By JH Mae
These days, self-publishing doesn’t necessarily mean your novel will wither and die, unread, on the digital and real life bookshelves.
"Traditional publishers let the indie market experiment, then they swoop in and try to grab what has worked."
These days, self-publishing doesn’t necessarily mean your novel will wither and die, unread, on the digital and real life bookshelves. Books with polished writing, a compelling voice, eye-catching covers, promising sales numbers and an author with a decent reader following may be destined for great things. Meaning a traditional book deal.
With so many indie titles released every day, the pool of authors has become something of a resource for literary agents eager to unearth new talent and sign the next breakaway bestseller – and a testing ground. “Traditional publishers let the indie market experiment, then they swoop in and try to grab what has worked,” said literary agent Evan Marshall with the Evan Marshall Agency. “When a (book) is of high quality, the attention and popularity naturally come with it.”
The main indicator is sales rankings, which creates a “slush pile that is self-curating,” added Laurie McLean, a partner at Fuse Literary Inc. Basically, if the numbers just aren’t there and the book isn’t making waves in the indie market, it likely won’t stand a chance in the traditional one, either, added Andrea Hurst, literary agent with Andrea Hurst & Associates.
The indie world is also allowing the traditional folks to see how new genres resonate with readers. It’s a “freedom and flexibility most traditional publishers don’t have,” Marshall said.
But there are barriers between a literary agent and the next great indie find. Mostly, it’s the sheer volume of titles, which bury the best ones. “It’s the same with the normal slush pile we deal with as agents,” said McLean. “We read. A lot … It’s the same as finding those needles in the huge haystack that we deal with every day.”
So where do agents look? Amazon Bestseller lists, The New York Times eBook Bestseller Lists, Bookbub and other major indie advertising sites. WattPad is another big one, along with Scribd – where McLean’s hybrid client Ransom Stephens got his start – Textnovel, FictionPress, FanFiction, textnovel, Worthy of Publishing, Mibba, figment, Quotev and other writing sites, as well as author web sites, popular review blogs and any place indie authors are being talked about – “the proverbial online water cooler vibe,” McLean added.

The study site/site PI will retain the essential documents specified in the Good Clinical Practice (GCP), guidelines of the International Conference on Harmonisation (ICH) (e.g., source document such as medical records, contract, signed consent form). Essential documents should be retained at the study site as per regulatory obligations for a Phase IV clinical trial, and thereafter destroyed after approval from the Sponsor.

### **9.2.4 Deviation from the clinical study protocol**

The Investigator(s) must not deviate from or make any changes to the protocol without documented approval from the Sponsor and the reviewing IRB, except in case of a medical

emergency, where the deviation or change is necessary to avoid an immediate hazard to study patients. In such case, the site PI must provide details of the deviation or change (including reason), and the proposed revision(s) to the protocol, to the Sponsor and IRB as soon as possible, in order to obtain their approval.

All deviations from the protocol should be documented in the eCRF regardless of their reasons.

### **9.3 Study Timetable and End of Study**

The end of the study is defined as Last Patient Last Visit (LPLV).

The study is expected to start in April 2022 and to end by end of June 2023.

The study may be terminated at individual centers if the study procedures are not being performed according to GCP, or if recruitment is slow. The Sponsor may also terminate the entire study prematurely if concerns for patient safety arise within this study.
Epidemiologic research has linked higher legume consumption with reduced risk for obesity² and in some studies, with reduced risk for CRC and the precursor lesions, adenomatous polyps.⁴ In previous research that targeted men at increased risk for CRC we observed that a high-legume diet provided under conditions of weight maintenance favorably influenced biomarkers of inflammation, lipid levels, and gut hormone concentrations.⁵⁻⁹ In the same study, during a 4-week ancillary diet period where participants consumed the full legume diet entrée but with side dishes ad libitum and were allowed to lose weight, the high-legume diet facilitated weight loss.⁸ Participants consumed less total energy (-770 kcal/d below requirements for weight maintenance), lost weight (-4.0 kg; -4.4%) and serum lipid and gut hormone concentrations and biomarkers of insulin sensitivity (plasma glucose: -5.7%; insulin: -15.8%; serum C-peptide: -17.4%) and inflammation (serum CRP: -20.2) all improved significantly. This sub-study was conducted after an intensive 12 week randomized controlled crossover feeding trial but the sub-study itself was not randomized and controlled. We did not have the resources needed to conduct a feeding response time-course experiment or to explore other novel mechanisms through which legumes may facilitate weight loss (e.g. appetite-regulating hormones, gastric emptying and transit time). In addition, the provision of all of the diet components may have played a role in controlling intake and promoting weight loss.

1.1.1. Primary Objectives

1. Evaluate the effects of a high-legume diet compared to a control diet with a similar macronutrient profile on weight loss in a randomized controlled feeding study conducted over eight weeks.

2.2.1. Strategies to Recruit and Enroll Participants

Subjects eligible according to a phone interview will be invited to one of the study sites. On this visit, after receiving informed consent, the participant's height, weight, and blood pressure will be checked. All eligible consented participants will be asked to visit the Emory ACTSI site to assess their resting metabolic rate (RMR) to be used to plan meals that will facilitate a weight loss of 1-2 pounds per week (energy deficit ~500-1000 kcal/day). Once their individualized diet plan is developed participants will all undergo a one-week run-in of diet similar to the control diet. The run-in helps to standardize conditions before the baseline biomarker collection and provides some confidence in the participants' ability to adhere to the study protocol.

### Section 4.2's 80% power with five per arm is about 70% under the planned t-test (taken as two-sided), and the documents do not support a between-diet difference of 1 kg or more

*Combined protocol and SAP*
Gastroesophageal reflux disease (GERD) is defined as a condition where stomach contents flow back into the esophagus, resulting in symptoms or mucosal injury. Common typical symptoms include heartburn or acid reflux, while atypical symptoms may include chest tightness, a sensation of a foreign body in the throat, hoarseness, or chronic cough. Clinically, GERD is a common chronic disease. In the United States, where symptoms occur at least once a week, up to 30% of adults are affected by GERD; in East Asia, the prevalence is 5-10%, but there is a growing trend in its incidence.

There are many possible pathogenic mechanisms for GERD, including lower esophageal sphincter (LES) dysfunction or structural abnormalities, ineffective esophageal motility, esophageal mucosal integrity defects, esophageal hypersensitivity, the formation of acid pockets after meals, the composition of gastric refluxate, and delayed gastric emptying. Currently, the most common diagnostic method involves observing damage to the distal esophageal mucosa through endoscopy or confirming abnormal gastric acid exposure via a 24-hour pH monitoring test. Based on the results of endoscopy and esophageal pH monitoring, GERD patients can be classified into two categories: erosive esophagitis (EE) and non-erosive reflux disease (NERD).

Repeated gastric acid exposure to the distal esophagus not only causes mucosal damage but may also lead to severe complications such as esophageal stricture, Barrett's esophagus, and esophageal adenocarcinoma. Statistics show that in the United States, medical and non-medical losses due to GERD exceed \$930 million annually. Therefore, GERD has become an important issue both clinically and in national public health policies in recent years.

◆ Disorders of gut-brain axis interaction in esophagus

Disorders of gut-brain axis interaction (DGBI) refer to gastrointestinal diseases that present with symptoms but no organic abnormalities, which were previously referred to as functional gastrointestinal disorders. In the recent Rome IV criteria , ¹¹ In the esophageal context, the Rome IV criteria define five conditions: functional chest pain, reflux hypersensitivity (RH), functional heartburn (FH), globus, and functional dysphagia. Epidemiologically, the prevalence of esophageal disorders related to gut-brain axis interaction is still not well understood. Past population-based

Writer’s conferences are also key. That’s where Toby Neal, a self-published author of police procedurals, met and clicked with McLean. Now she has an eight-book audiobook deal and two new series. “She’s given me six months. If I fail, she can always self-publish them. But this gives me a huge incentive to get this book pitched quickly and sold.”
And though word of mouth may be low-tech and old-fashioned, it’ll still get writers’ work under an agent’s nose. One of McLean’s hybrid clients, Michael J. Sullivan, referred her to two fantasy authors whose work he enjoyed and now one of them – Brian D. Anderson – is getting a chance to sell his new series with publishers in New York. “So, do a good job and your name will spread, I guess,” she said.
But the pressure is on indie authors to impress if they want to snag a book deal. Great writing, fresh ideas, a popular genre and novel-length stories – not short stories, novelettes or novellas –are required, added Marshall. It’s also a popularity game, evidenced by a strong reader following and social media presence, plus a marketable author brand. But McLean pointed out another critical element– desire.
“We’re particularly looking for indie authors who also want to have at least some presence in traditional publishing. “We’re in it for the long haul of an author’s career and we are looking to grow hybrid authors who can have one foot in the indie world and one in traditional publishing at all times.”
This element can be a challenging one to attain, because indie authors unfamiliar with traditional publishing get frustrated with the process. “They expect everything to move quickly and to have a say at every point along the way. That’s just not the way it works for the most part. You don’t get to pick your covers. You need to make some tough editing choices and trust your editor to make you a better writer. And you need to be patient.”
JH Mae is a freelance and short fiction writer. Her work has appeared in Hello Horror and Spark! A Creative Anthology. She blogs at linewordletter.wordpress.com.
You can find the original article at: http://indiereader.com/2015/02/self-curating-slush-pile/